The operation of the second embodiment will be described below. The operation itself is substantially the same as that of the first embodiment. That is, the concave mirror 11 with the image display device 1 mounted thereon is supported by the holding bracket 5 and the horizontal and vertical rotation shafts 6 and 7 and is encased in the transparent capsule 4.

The construction is such that the orientation of the concave mirror 11 is not affected by the rotation of the transparent capsule 4.

Since the gyro 8 is attached to the concave mirror 11, the display screen always faces the same direction (the direction of the viewer's viewpoint) irrespective of the rotation of the transparent capsule 4.

The viewer holds the transparent capsule 4 in his hands and observes the image displayed on the image display device 1.

At this time, when the transparent capsule 4 is rotated by hand, the concave mirror 11 keeps facing the same direction (the direction of the viewer's viewpoint) by the action of the gyro 8, and the horizontal and vertical rotation angles of the image display device 1 with respect to the transparent capsule 4 are detected by the horizontal and vertical rotation encoders 2 and 3. Using the results of the detection, the image generator 10 rotates the CG image of the displayed object to produce a display so that the viewer can observe the object displayed on the image display device 1 as if he is rotating the object by hand.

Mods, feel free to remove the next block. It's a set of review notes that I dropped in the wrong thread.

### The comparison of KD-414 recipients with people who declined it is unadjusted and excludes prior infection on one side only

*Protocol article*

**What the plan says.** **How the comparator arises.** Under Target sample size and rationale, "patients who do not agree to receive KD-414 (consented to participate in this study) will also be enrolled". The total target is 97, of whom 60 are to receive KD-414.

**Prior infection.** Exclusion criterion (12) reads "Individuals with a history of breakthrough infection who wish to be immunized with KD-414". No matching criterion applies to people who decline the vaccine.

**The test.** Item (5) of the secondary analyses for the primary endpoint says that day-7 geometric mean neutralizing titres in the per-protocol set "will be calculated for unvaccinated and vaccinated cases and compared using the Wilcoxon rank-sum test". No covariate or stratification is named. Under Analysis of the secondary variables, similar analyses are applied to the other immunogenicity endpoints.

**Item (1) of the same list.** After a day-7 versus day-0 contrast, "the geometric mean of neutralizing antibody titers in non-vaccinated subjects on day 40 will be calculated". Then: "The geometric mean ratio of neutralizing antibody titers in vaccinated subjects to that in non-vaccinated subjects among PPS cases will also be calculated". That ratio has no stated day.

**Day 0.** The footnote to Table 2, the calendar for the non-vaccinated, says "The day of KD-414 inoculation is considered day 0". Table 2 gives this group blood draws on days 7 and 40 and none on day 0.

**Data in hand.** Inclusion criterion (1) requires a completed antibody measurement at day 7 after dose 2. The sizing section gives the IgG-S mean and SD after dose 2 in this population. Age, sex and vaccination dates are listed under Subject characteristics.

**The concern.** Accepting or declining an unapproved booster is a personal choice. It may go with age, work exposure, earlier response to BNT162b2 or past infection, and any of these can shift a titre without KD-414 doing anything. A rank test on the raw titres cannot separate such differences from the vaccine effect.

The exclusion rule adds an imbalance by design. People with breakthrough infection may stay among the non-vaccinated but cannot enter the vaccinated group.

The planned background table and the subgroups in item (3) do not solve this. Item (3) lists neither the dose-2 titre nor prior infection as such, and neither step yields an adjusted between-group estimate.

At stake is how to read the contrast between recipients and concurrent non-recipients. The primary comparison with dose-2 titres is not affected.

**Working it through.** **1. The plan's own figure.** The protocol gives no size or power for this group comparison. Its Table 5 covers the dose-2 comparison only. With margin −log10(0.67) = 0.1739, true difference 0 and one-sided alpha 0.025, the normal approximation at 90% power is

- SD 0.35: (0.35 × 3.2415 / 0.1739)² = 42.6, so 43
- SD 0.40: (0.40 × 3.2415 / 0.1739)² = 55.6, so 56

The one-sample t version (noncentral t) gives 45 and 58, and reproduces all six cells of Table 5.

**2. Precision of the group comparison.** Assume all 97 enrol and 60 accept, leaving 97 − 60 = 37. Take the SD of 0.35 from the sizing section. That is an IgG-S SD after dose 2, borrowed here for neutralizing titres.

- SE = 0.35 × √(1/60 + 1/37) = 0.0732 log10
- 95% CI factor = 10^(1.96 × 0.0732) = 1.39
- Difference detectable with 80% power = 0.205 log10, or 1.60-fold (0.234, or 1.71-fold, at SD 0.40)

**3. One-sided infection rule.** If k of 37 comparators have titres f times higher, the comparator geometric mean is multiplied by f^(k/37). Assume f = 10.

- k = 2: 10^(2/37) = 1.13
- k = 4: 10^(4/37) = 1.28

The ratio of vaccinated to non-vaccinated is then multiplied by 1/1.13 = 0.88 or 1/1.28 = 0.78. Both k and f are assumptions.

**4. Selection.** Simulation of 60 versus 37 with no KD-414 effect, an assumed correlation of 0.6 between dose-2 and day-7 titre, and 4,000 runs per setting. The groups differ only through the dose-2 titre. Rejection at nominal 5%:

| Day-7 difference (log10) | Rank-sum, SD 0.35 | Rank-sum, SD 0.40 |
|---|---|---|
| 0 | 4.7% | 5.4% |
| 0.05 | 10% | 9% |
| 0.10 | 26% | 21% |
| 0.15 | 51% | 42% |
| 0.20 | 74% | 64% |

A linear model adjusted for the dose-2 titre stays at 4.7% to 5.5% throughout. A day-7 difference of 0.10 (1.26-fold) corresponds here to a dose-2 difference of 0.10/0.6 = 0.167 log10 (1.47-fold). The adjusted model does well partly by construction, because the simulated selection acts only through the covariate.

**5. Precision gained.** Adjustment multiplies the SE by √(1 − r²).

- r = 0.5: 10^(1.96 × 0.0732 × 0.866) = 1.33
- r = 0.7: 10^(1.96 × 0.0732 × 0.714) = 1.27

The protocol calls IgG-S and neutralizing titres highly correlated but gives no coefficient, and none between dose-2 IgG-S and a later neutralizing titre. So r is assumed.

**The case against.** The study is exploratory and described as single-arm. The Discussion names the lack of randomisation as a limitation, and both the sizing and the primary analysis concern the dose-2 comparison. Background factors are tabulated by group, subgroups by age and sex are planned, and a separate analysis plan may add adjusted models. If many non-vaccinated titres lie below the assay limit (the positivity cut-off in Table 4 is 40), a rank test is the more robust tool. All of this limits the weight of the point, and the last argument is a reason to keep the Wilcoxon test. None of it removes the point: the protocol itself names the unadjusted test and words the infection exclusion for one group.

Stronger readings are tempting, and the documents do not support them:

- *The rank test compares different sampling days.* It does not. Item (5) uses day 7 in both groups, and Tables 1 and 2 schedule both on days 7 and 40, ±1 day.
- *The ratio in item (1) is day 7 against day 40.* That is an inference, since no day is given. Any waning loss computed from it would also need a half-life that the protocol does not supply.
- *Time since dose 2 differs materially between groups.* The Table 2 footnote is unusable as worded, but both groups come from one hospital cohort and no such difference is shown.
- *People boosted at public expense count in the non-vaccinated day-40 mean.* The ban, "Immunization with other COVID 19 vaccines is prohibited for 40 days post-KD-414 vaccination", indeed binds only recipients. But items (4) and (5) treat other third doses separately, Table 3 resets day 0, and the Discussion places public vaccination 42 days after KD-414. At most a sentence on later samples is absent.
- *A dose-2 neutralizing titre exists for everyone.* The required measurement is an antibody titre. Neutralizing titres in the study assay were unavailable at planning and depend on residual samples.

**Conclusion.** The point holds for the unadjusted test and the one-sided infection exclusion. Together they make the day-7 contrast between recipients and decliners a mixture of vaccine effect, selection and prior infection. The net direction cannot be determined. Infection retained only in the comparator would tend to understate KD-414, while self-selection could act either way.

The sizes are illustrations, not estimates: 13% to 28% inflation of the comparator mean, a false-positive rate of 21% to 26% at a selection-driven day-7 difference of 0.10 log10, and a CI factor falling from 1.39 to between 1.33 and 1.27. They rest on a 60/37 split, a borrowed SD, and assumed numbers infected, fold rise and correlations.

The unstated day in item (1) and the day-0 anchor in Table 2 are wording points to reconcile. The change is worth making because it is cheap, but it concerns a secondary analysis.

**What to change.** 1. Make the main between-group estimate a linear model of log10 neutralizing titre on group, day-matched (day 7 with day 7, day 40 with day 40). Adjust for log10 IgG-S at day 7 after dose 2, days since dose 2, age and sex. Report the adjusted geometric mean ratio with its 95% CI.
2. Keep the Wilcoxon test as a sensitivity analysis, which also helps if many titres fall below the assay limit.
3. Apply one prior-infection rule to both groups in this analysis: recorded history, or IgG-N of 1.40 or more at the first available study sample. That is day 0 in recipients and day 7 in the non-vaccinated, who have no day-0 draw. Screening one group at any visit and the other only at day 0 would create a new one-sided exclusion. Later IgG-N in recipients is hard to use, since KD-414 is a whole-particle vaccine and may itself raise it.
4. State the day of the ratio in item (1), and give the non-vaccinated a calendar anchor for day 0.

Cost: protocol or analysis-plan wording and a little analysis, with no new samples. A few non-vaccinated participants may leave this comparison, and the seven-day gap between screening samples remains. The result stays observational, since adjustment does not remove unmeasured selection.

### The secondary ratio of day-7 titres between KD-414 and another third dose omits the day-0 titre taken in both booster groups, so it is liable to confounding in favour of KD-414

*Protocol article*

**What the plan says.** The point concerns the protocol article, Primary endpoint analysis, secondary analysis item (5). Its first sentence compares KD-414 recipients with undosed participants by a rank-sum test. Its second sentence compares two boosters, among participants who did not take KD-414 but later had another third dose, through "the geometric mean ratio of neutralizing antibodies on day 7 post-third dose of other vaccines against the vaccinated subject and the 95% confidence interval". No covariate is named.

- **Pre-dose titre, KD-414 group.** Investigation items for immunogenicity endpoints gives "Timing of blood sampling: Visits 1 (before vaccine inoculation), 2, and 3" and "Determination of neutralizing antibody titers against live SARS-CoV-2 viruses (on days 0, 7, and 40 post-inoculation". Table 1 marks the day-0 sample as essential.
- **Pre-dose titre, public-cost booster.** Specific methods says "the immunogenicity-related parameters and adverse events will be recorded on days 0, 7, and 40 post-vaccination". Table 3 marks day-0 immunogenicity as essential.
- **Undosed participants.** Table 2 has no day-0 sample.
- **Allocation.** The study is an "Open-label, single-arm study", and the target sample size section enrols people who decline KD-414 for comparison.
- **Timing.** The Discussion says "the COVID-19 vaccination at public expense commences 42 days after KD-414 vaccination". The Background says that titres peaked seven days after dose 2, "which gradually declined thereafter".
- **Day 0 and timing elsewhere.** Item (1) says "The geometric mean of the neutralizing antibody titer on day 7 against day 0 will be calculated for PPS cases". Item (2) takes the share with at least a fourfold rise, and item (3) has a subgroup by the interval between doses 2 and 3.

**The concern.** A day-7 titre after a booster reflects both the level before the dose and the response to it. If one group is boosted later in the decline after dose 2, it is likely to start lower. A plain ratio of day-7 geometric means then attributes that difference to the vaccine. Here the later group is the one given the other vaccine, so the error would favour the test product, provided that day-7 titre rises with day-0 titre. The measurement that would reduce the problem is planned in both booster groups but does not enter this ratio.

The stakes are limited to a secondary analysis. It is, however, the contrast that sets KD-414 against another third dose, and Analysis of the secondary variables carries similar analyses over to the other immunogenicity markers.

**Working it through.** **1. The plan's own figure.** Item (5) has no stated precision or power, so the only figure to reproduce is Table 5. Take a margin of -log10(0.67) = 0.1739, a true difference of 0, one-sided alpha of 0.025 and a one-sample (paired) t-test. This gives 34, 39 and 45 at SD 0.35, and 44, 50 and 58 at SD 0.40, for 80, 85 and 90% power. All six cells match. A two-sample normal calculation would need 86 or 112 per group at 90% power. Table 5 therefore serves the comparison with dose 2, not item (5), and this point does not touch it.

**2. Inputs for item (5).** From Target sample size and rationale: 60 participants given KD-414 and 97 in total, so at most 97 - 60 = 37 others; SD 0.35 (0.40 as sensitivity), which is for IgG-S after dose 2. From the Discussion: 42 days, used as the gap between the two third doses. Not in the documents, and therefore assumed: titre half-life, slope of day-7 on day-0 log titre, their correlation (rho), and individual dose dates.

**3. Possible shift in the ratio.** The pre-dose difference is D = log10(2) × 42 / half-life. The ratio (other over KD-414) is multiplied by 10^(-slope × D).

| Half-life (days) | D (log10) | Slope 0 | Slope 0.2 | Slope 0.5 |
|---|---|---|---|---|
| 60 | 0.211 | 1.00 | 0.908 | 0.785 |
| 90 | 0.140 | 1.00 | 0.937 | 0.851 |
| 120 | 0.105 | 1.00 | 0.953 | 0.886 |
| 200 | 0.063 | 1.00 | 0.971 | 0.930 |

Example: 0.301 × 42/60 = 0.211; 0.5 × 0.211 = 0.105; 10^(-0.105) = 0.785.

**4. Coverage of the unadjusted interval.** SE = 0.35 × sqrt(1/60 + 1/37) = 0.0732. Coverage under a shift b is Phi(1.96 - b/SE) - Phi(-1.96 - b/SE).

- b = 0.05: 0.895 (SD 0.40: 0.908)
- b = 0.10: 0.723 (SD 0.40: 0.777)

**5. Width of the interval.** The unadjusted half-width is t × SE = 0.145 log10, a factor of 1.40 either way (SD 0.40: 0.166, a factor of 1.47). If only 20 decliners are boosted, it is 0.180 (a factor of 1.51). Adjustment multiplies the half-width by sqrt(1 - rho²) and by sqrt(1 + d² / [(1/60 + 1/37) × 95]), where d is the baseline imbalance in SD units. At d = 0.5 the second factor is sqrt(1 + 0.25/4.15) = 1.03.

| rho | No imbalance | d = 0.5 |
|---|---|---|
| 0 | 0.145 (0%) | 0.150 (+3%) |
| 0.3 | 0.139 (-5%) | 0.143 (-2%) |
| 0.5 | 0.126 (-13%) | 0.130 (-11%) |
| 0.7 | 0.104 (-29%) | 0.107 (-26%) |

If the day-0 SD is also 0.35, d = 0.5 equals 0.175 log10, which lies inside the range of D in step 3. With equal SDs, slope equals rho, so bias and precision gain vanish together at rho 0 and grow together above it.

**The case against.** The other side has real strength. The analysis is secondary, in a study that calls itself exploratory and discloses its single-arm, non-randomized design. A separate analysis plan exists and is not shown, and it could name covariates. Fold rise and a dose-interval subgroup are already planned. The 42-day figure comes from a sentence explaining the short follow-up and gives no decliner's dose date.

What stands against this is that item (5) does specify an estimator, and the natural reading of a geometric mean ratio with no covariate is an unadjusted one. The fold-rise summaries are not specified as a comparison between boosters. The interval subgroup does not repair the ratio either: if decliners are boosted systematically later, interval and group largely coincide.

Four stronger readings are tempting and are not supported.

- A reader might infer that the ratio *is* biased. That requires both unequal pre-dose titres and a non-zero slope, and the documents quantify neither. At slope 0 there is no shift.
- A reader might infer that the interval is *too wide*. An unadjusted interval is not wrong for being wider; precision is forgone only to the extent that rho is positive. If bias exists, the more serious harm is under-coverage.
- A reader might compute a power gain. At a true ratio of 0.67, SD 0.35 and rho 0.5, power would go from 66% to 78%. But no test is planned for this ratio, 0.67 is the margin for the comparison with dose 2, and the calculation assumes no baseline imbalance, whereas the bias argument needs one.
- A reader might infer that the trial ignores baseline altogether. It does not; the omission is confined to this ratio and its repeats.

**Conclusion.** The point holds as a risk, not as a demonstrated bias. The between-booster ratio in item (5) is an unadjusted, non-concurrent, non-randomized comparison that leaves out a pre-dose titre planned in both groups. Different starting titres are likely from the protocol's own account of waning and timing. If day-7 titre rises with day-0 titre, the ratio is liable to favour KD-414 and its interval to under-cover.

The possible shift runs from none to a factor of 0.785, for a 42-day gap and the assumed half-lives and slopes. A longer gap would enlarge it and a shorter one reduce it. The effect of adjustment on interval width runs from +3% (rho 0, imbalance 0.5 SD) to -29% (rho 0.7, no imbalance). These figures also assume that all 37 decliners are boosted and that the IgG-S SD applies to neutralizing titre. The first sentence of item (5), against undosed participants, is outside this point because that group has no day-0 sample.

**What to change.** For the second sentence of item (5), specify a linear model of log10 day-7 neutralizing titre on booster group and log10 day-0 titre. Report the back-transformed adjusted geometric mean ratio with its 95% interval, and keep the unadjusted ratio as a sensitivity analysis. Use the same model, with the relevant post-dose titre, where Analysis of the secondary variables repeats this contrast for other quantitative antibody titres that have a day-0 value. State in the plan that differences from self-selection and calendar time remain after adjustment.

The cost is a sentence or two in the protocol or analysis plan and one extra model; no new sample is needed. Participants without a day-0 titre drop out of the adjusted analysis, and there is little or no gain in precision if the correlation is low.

What the viewer actually views is the mirror image of the screen of the image display device 1 reflected by the concave mirror 11. FIG. 2B illustrates how this is done.

A cross-sectional view of the concave mirror 11 is shown. The image displayed on the image display device 1 is reflected by the concave mirror 11 to form the mirror image 12. What the viewer views is not the displayed image itself but the mirror image 12 of the displayed image. Therefore, an image which is reversed right, left, upward and downward is produced for display on the image display device 1.

Generally, it is known that an optical image formed by a mirror image produces a stereoscopic effect that enhances the sense of presence. This effect, coupled with the effect of producing a display so that the viewer can observe the displayed object as if he is holding it in his hands when he is holding the transparent capsule 4 in his hands, achieves the production of a three-dimensional image with enhanced realism.